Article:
With the arrival of spring, gas prices are spiking across the country with some states seeing double-digit increases for the week. The national average for regular jumps six cents to $2.62 a gallon while the Oregon average spikes nine cents to $3.06. The Oregon average climbed above $3 per gallon on March 22 for the first time since May 8 through Aug 16, 2015, and is one of five states with an average at or above $3. The national average is at its highest price since September 18, 2017, in the wake of Hurricane Harvey.
“We’re seeing refineries across the country starting to purge winter-blend gasoline to make room for summer-blend, and many refineries go off line for maintenance. This creates a temporary crimp in supplies, one of several factors putting upward pressure on pump prices,” says Marie Dodds, public affairs director for AAA Oregon/Idaho. “AAA projects gas prices could climb another 20 to 40 cents before leveling off in the coming weeks.”
Summer-blend fuel is a formulation required in many urban areas during the spring and summer months to reduce air pollution. The difference between summer- and winter-blend gasoline involves the Reid Vapor Pressure (RVP) of the fuel. RVP is a measure of how easily the fuel evaporates at a given temperature. The more volatile a gasoline (higher RVP), the easier it evaporates. Winter-blend fuel has a higher RVP because the fuel must be able to evaporate at low temperatures for the engine to operate properly, especially when the engine is cold. Summer-blend gasoline has a lower RVP to prevent excessive evaporation when outside temperatures rise. Reducing the volatility of summer gas decreases emissions that can contribute to unhealthy ozone and smog levels.
Other market forces sending gas prices higher include very robust demand for gasoline in the U.S., an increase in global demand for oil compared to 2017, oil production cuts by OPEC and other large oil producing countries such as Russia, and higher crude oil costs. Crude oil is about $18 per barrel more than a year ago. Crude oil costs account for 57 percent of the cost of a gallon of gas, according to the U.S. Energy Information Administration. Every $1 change in the price of crude results in about a 2.4-cent change in the price of gasoline.
Oregon is one of 46 states and the District of Columbia where gas prices are higher week-over-week. Five states are experiencing double-digit increases: Utah (+15 cents), Idaho (+14 cents), New Mexico (+12 cents), Delaware (+12 cents) and South Carolina (+11 cents). Oregon’s weekly increase is the 10th largest in the country at nine cents. The only states with decreases for the week are Ohio, Hawaii, Montana and North Dakota and all of these declines are just one cent or less.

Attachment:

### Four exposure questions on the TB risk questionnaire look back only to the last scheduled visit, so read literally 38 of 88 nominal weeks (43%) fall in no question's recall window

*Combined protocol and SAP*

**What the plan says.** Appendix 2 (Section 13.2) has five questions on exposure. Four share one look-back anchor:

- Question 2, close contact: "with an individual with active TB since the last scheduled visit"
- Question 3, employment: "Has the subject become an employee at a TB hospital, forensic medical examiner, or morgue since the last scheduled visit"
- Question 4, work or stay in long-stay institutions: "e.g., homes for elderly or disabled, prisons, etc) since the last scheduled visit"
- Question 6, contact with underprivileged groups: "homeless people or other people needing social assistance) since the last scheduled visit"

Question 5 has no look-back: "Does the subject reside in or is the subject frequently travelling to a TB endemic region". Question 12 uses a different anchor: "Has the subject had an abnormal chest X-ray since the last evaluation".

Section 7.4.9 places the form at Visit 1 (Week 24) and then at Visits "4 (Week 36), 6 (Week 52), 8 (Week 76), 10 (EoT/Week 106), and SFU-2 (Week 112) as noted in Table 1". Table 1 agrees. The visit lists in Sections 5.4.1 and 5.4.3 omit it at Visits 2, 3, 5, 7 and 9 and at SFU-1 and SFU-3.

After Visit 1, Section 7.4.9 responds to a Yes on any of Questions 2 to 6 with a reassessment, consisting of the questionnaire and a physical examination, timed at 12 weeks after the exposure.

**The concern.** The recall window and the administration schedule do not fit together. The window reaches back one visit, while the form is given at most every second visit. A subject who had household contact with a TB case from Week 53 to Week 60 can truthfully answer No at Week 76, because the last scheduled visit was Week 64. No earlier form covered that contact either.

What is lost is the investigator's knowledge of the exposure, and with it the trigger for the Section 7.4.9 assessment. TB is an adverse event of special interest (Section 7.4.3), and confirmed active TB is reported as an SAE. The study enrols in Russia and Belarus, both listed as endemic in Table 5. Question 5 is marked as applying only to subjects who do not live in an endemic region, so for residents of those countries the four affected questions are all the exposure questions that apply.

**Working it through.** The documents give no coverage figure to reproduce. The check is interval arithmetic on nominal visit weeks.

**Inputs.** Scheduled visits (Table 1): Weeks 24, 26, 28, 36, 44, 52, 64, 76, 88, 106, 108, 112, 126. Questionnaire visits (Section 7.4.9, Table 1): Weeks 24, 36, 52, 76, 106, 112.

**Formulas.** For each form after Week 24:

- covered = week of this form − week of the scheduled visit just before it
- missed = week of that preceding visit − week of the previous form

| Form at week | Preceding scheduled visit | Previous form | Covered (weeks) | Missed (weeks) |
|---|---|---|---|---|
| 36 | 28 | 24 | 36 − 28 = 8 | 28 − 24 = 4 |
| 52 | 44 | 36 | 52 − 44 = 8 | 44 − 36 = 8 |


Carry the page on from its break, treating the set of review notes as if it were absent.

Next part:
Oregon is one of 48 states and the District of Columbia where prices are higher now than a month ago. The national average is 10 cents more and the Oregon average is 14 cents more than a month ago. This is the third-largest monthly increase in the country. The largest is in Michigan (+21 cents). The largest monthly decrease is in North Dakota (-2 cents).
The West Coast still has the most expensive gas prices in the nation with six of the top ten states in this region. Hawaii tops the list, followed by California, Alaska, Washington, Oregon and Nevada. Oregon is fifth most expensive for the eighth week in a row. All West Coast states saw pump prices rise this week, except for Hawaii’s average which fell fractions of a cent.
According to the U.S. Energy Information Administration’s (EIA) latest weekly report, total gasoline stocks in the region increased last week by 400,000 bbl. They now sit at 32.8 million bbl, which is approximately 4.2 million bbl more than last year’s level at this time.
The nation’s cheapest markets are Missouri ($2.32) and Mississippi ($2.37). For the 34th week in a row, no states have an average below $2.
Drivers in all 50 states and the District of Columbia are paying are paying more than a year ago to fill up. The national average is 34 cents more and the Oregon average is 39 cents more than a year ago. This is the fifth-largest yearly increase in the country. Hawaii has the greatest year-over-year increase of 44 cents; California is second at 50 cents, Washington is third at 31 cents, and Alaska is fourth at 29 cents.
For the week, the national average for diesel adds three cents to $2.95 a gallon. Oregon’s average jumps a nickel to $3.13. A year ago the national average for diesel was $2.50 and the Oregon average was $2.66.